5. the Q says:

    So Doug, if Edward Snowden would have just given his docs to his girlfriend and relied on her judgement, he could be living in Santa Monica soaking up the rays? No harm, no foul. (BTW, Snowden is a hero IMO)

    To quote Vince Lombardi, “What the hell is going on here?”

    HRC lies blantanly to the POTUS and its “no big deal” to my fellow libs on another thread.

    Petraus perjures himself and you just look the other way, “no big deal, he’s too big to jail”.

    Maybe it should be called “Almost but not quite OUTSIDE THE BELTWAY”

    The “political class” is now going to be the enemy in the new “class warfare” screed.

    No longer is it rich/poor, land barron/rentier, bourgeousie/proletariat, its really going to be against Chelsea Clinton and her 700k gift salary for doing nothing…..Petraus and his selfish libido…..HRC dumping emails and collecting cash….no problem plebes, thats the way we do it in DC. Now go back to cheerleading for the new royalists Jeb and Hillary you hicks.

    I highly recommend to you boomers an old movie All the Kings Men….or google Willie Stark.

    Thats the next wave.

  6. CET says:

    From the perspective of someone who has little formal training in either law or ethics, it seems like the problem isn’t so much that Petraeus got the benefit of the doubt regarding intent and actual harm inflicted. The part that seems problematic is that the benefit of the doubt in these things tends only to apply to the powerful and well connected.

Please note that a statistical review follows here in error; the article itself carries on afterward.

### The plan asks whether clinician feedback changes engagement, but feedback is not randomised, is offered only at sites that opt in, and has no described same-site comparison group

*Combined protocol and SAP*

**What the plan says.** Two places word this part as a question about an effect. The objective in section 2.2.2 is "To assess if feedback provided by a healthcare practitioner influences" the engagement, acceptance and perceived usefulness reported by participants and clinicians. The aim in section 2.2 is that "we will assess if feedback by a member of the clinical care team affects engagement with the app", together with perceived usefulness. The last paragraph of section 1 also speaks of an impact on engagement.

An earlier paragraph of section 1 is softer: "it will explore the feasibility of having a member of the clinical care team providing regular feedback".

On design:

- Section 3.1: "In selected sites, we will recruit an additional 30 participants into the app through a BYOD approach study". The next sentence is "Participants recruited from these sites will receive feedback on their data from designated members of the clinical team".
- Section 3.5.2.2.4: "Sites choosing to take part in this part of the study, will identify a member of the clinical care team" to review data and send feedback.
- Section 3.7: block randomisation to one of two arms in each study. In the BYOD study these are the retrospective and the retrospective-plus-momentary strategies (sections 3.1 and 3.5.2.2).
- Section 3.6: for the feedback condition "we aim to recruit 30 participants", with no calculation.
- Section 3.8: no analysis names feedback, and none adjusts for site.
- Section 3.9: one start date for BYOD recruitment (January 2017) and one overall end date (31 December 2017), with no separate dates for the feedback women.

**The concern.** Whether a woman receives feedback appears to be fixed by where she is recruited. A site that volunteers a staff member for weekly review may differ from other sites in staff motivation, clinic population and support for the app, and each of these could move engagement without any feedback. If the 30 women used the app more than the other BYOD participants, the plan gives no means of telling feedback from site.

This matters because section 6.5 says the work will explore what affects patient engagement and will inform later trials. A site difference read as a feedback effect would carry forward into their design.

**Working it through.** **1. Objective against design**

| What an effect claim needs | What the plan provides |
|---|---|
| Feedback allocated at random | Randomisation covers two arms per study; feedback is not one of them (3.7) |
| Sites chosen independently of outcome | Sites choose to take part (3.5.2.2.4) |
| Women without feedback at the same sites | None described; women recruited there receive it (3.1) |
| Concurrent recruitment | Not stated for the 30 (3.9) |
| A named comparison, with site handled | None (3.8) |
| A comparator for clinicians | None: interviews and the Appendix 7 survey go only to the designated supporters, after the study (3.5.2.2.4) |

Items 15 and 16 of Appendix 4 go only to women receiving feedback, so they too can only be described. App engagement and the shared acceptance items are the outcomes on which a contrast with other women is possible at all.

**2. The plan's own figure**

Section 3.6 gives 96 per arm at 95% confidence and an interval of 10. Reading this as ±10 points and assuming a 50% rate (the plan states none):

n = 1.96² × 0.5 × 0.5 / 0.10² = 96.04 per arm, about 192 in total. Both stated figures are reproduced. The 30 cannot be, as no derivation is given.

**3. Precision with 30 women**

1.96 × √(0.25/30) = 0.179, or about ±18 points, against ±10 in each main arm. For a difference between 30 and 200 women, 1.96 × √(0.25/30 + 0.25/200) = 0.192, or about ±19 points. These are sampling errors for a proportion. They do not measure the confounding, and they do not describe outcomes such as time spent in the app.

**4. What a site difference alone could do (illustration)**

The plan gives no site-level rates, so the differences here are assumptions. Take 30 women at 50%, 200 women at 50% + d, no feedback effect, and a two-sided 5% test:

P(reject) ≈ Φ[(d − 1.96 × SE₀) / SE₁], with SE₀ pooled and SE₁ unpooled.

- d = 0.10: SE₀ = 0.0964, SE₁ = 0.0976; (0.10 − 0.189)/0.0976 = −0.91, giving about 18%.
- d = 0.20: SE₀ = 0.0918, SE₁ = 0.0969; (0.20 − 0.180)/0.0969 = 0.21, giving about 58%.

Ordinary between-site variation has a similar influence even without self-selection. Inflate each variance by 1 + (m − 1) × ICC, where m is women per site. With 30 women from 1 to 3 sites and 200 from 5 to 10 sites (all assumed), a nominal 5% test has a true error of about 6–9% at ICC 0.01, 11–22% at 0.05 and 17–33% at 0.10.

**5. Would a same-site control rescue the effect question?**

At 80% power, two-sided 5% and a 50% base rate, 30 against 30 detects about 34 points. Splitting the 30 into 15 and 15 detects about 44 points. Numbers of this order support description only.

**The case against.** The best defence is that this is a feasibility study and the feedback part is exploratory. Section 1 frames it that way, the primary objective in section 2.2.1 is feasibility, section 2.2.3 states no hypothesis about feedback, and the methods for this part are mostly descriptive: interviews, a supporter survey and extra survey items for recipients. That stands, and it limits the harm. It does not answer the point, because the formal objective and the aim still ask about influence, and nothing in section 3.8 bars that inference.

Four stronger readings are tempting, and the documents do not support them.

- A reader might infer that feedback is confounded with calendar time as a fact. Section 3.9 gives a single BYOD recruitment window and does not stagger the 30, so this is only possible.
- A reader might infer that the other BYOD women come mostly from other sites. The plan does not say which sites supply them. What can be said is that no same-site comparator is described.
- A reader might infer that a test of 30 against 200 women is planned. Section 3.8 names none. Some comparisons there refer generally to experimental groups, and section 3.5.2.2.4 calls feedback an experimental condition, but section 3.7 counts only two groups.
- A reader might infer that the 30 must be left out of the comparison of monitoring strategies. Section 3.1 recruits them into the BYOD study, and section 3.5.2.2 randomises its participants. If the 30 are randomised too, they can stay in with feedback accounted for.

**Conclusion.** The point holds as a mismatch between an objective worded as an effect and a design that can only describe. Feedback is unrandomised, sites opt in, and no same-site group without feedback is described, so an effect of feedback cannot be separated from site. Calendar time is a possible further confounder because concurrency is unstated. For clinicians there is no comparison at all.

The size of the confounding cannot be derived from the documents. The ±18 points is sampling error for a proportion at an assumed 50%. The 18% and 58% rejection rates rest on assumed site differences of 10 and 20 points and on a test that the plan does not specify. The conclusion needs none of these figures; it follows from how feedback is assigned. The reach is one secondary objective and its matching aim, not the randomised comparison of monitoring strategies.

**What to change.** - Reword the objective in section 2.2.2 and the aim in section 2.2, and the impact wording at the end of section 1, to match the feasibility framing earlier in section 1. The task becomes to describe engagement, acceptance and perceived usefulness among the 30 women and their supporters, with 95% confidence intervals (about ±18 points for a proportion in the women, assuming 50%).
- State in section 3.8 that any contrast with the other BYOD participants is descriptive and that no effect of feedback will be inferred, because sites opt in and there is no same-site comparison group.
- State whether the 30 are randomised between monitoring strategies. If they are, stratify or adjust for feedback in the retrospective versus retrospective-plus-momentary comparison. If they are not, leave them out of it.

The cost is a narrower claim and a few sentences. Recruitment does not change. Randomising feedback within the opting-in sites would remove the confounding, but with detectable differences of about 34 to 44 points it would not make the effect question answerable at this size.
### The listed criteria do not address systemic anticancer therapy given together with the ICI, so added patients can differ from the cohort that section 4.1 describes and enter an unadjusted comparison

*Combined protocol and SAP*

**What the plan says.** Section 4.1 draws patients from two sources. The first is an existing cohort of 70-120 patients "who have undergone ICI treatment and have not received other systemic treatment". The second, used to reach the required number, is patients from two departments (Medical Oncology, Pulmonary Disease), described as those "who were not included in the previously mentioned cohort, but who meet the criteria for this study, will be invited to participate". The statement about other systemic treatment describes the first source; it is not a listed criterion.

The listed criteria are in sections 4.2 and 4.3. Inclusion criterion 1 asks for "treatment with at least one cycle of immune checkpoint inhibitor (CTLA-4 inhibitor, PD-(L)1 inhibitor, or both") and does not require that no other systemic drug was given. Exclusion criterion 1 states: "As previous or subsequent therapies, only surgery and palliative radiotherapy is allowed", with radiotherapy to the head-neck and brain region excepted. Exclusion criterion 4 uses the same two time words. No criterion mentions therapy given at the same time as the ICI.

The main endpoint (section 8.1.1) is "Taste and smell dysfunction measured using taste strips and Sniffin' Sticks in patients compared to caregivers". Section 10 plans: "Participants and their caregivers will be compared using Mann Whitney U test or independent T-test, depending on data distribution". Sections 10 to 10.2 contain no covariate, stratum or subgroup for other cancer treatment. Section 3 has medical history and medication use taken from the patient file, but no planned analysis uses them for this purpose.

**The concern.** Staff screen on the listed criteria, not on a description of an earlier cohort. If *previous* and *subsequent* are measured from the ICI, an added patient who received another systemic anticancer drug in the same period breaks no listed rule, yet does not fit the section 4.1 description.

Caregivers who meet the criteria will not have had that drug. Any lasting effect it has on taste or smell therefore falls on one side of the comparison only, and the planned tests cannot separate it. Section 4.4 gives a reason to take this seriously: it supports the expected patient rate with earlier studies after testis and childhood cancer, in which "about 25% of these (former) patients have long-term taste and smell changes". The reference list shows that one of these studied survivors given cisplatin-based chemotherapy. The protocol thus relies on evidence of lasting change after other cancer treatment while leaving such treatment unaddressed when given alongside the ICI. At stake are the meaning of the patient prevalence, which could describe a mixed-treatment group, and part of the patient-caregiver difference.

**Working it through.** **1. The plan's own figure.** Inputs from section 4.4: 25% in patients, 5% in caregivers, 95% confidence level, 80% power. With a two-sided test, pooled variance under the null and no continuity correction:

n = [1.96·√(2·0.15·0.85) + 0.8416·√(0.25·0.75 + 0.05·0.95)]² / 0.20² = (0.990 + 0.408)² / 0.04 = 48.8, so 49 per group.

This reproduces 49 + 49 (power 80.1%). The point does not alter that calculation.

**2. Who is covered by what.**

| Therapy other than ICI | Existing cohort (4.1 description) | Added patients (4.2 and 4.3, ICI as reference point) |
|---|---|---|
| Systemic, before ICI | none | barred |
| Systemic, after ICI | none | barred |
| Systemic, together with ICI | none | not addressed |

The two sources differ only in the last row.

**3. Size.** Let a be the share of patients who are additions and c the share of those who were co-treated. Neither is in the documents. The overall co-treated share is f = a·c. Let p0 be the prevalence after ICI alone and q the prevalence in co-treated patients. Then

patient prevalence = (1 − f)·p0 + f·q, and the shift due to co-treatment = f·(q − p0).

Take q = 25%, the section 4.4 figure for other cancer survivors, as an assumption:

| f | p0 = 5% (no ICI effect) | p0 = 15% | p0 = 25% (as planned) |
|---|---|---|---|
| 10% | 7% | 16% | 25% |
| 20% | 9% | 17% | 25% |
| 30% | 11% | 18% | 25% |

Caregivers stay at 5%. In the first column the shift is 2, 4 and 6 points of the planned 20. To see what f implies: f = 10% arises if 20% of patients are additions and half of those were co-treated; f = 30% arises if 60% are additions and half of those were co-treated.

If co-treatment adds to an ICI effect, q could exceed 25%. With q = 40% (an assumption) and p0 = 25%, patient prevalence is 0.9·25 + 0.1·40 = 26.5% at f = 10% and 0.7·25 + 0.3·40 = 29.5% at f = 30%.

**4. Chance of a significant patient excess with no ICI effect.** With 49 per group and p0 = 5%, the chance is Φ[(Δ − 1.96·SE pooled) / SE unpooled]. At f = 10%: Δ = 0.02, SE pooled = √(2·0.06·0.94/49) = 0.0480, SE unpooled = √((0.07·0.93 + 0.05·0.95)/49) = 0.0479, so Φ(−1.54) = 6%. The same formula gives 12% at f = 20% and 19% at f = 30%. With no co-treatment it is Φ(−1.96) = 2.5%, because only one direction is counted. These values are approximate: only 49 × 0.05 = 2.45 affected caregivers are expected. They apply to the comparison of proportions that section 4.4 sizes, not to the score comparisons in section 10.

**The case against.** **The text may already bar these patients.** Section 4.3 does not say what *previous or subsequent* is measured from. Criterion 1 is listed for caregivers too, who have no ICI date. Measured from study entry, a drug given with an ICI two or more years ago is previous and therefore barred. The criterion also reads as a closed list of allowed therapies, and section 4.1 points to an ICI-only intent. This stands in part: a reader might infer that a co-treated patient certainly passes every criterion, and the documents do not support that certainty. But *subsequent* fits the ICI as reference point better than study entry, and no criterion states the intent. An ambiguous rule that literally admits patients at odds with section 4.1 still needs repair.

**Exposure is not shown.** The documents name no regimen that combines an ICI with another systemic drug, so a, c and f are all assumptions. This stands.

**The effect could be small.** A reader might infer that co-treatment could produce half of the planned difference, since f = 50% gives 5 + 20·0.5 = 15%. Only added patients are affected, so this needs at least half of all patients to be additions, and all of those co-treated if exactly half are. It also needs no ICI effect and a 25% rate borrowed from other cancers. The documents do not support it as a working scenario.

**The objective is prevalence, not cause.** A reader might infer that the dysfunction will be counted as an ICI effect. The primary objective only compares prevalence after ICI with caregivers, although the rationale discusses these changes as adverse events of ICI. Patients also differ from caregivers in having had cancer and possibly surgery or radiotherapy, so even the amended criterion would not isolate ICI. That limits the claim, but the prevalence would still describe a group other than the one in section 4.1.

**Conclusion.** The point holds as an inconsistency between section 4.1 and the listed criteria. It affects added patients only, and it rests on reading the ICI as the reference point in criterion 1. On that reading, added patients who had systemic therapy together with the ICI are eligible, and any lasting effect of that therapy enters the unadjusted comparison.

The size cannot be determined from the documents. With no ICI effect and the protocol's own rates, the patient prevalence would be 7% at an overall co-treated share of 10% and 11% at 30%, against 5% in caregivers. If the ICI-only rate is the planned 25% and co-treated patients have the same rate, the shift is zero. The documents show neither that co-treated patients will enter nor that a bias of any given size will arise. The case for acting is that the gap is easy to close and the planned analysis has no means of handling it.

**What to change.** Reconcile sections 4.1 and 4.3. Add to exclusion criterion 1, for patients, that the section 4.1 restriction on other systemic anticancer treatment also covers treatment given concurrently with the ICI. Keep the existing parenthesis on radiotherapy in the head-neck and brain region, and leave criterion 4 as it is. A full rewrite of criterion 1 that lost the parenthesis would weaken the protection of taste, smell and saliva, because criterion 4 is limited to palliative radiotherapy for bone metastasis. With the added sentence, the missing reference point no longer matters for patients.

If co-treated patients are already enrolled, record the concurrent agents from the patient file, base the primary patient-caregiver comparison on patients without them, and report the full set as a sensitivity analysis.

Oh well, so it goes . . .

  7. the Q says:

    Sorry, Doug, its James I should be directing this to. My bad as they say.

    James, I am rather surprised at your gainsaying Petraus’ bad behavior.

  8. Andy says:

    Just as a point of fact, he plead guilty to a misdemeanor that is part of the espionage act, but nothing he did could be reasonably be called “espionage.”

    That crime is relatively minor – he should have received a much bigger punishment for obstruction of justice and lying.

  9. Modulo Myself says:

    Just checking: is it espionage in a meaningful sense when a CIA official reveals the existence of a torture program?